The state says it will look at the levels of disease-fighting antibodies among nursing home residents vaccinated against covid, which could help indicate whether they need a booster shot.
Using detailed maps that show vaccination rates down to the ZIP code or census tract level, health departments highlight areas of greater Denver where vaccinations lag behind state or county averages, then partner with community organizations to overcome barriers. Can this be a model for President Joe Biden’s “neighborhood by neighborhood” approach?
The summer that promised to let Americans resume a relatively normal life is turning into another summer of anxiety and face masks, as the delta variant drives covid caseloads up in all 50 states. Meanwhile, the Americans with Disabilities Act turns 35, and the Missouri Supreme Court orders the state to expand Medicaid after all. Mary Ellen McIntire of CQ Roll Call, Anna Edney of Bloomberg News and Rachana Pradhan of KHN join KHN’s Julie Rovner to discuss these issues and more. Also, Rovner interviews KHN’s Samantha Young, who reported and wrote the latest KHN-NPR “Bill of the Month” episode about an Olympic-level athlete with an Olympic-size medical bill.
A bicyclist from California competed in a Pennsylvania race that could have landed him in this month’s Tokyo Olympics. Instead, a crash on the velodrome track landed him in two hospitals where his out-of-state, out-of-network surgeries garnered huge bills.
Each year, people in pain travel to Montana and pay to sit amid radon gas, which is pitched as therapy for a long list of health issues. While low-dose radiation therapy is getting another look amid the pandemic, experts say that treatment is different than sitting in a tunnel of radioactive gas.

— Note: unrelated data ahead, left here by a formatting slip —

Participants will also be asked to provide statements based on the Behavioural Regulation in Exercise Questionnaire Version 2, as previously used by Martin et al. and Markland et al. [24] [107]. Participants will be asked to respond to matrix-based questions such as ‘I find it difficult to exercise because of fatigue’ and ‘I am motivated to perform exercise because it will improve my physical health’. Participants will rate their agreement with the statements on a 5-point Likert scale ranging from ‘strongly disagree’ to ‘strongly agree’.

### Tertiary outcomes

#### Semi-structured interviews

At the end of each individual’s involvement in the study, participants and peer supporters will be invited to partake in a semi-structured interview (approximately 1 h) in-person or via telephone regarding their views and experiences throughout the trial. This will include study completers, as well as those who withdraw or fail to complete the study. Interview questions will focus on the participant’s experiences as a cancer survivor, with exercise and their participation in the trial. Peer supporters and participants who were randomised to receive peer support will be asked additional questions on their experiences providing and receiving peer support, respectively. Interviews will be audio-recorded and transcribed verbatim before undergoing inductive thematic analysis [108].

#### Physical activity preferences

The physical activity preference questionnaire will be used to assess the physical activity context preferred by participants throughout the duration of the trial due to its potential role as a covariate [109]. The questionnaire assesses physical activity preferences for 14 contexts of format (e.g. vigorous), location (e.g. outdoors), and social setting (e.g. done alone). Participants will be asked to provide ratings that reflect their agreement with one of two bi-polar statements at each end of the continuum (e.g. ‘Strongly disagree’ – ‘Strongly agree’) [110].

In a suburb of Denver, a doctor runs a clinic that finds creative solutions to treat a large refugee and immigrant population, sometimes to the dismay of the medical establishment.
U.S. Rep. Sharice Davids (D-Kansas) introduced a bill to do away with a health insurance rule that dictates which parent’s plan becomes a new baby’s primary insurer. This could save some parents from unexpected, sometimes massive medical bills. Davids took up the issue after a KHN/NPR Bill of the Month story on one family’s unexpected $207,455 NICU bill.
Patients seem to like remote visits, and health care providers now depend on them. But outages, freezing and other glitches cost time and money, and compromise quality of care.
Missouri is the last state to create a monitoring program to help spot the misuse of prescription drugs. But some public health experts warn that the nation’s programs are forcing people addicted to opioids to seek deadlier street options.
With covid cases on the upswing again around the country, partisan division remains over how to address the pandemic. Meanwhile, the Biden administration proposes bigger penalties for hospitals that fail to make their prices public as required. Stephanie Armour of The Wall Street Journal, Alice Miranda Ollstein of Politico and Tami Luhby of CNN join KHN’s Julie Rovner to discuss these issues and more. Also, for “extra credit,” the panelists suggest their favorite stories of the week they think you should read, too.